Roundup: CBOT agricultural futures keep uptrend

Roundup: CBOT agricultural futures keep uptrend

CHICAGO, Dec. 26 (Xinhua) — CBOT agricultural futures kept the bullish trend on improving world demand, as U.S. dollar may continue to weaken on the growing U.S. budget deficit, Chicago-based research company AgResource noted.

The breaking of the 5-year sideways trends is arguing for a multiyear bull market, said AgResource. The first quarter of 2021 is expected to be especially bullish as the U.S. and world economic outlook brightens as the pandemic fades.

CBOT wheat scored new seasonal highs as record U.S. export demand is expected to start and persist well into early summer. Production concern is shifting from Northern Brazil to Argentina as 70 percent of the area will be arid.

AgResource expects U.S. Department of Agriculture (USDA) in the months ahead will trim South America corn production by at least 9 to 14 million metric tons. Greater losses may occur without ideal Brazilian weather throughout the next 4 to 5 months.

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More important than La Nina-based dryness in Argentina is ongoing sizable moisture deficits across Northern Brazil, AgResource noted. Arid weather in South America will further boost U.S. export potential and suddenly cause 2020-2021 U.S. corn end stocks to decline near 1,000 million bushels.

Spot CBOT wheat rallied to test October’s highs. AgResource predicts that in the near term, wheat will be a follower of corn and soybean with January weather in South America critical to row crop yield. However, breaks in wheat into spring will be shallow and short lived.

Global wheat trade is record large and through December is outpacing the USDA’s crop year forecast slightly. Russia’s looming export tax continues to lift cash FOB offers across the world. The need for EU wheat to slow export demand moving forward will funnel modest new export demand to the United States in late winter onward. And concern over Plains drought remains intact, with January-March climate forecasts showing expansion, not contraction, in Plains dryness through winter.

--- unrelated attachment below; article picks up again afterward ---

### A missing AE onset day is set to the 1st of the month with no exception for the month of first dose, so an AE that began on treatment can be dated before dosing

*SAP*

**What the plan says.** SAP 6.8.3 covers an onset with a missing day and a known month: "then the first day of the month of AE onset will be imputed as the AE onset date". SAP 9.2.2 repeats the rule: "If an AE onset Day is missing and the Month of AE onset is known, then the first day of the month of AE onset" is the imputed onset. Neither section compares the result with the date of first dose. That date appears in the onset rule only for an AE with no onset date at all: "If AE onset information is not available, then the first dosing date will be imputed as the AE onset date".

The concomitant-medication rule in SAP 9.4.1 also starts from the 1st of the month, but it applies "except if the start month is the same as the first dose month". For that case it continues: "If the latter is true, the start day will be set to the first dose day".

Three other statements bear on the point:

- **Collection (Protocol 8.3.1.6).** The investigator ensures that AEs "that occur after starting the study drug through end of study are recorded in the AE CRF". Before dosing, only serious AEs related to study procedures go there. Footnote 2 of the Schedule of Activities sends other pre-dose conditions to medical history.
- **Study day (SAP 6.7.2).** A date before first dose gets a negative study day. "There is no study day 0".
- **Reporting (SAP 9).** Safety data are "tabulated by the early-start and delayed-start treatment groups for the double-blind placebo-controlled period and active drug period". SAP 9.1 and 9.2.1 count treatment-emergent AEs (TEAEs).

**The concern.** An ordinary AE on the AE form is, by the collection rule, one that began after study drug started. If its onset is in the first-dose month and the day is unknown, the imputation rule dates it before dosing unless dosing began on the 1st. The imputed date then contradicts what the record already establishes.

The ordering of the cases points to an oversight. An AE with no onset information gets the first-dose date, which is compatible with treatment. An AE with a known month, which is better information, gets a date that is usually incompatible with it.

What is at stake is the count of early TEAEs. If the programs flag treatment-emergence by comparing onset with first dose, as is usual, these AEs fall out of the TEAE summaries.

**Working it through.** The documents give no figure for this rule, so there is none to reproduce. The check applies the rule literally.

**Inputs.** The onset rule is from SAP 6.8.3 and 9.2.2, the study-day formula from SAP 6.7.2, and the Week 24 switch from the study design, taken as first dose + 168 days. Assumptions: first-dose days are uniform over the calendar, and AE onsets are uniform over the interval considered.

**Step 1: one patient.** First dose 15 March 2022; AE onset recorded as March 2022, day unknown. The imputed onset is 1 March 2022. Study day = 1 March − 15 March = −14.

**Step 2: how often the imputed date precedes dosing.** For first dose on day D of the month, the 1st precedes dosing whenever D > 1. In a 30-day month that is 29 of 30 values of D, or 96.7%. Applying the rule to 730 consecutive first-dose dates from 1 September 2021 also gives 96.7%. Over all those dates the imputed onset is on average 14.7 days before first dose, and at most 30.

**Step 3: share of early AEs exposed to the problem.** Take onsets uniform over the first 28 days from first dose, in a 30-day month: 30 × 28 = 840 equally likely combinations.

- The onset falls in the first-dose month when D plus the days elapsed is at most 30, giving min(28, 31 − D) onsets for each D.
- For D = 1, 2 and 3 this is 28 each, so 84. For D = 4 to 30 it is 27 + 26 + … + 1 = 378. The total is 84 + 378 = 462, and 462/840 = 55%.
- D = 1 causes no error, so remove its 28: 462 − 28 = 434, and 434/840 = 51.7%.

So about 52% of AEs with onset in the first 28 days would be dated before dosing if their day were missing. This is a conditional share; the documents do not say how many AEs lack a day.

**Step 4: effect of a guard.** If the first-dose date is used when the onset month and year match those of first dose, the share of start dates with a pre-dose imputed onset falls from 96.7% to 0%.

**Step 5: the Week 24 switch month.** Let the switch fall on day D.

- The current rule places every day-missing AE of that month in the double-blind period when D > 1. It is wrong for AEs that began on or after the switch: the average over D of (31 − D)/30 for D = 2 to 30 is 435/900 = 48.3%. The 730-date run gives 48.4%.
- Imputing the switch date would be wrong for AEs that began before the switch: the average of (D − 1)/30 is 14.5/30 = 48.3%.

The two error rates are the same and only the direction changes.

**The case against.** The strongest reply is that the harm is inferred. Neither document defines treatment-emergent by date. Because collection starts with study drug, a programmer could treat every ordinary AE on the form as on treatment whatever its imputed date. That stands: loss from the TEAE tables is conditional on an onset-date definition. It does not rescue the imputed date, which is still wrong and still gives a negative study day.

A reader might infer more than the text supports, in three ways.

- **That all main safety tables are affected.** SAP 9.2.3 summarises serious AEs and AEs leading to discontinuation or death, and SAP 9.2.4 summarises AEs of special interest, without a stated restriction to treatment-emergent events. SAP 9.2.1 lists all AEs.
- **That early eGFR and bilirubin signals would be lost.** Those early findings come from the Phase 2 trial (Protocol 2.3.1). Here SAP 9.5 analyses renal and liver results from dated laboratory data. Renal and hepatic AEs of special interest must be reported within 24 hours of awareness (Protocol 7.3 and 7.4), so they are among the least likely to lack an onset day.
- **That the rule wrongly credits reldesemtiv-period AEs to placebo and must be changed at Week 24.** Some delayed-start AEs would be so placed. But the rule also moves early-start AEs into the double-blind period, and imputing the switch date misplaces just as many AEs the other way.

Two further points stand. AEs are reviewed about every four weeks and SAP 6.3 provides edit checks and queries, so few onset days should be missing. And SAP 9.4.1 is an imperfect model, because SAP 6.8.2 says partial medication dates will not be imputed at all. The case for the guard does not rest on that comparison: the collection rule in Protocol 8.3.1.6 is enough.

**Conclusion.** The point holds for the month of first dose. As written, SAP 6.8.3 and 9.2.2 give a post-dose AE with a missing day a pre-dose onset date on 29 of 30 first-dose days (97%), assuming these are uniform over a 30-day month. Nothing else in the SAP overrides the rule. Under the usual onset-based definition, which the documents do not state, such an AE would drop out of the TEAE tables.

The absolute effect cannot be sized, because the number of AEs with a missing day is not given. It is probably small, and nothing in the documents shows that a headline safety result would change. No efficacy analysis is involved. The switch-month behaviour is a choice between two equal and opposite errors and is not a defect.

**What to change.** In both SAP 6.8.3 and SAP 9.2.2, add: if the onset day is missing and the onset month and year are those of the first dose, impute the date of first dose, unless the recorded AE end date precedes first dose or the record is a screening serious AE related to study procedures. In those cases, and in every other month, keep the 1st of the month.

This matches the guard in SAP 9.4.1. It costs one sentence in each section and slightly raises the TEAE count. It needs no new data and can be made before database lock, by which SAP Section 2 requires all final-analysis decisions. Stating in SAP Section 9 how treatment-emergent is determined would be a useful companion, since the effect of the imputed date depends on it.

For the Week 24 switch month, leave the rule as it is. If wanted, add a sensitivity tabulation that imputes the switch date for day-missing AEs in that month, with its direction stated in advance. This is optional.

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Any hint of North Hemisphere yield loss next spring will push July CBOT wheat above 6.50 dollars. U.S. Hard Red Winter (HRW) wheat stocks, even assuming normal weather, will fall to 230 million bushels in 2021-2022.

CBOT soybean pressed to new rally high ahead of Christmas. The most pressing issue is the rate at which U.S. soybeans are being crushed and exported. U.S. exports last week totaled 93 million bushels and the December export rate will be record large at 370 to 400 million bushels. Cumulative exports have now reached 58 percent of the USDA forecast while total sales commitments are 91 percent of the December World Agricultural Supply and Demand (WASDE) estimate report forecast.

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Meanwhile, the U.S. crush rate is record large, with current cash crush margins at 1.45 dollars per bushel, AgResource noted. The Argentine port strike is expected to last into 2021 and is now driving world demand for soybean products to the United States. This keeps U.S. crush demand strong and sets the stage for the ensuing battle between the export market and the domestic crush market.

Adverse South American weather only adds to the bullish demand outlook of the complex. AgResource predicts that any 15 to 25 cent breaks should be well supported by end user and importer pricing. The world soybean complex is a multiyear bull market with U.S. farmers needing to plant more than 90 million acres in the spring of 2020.

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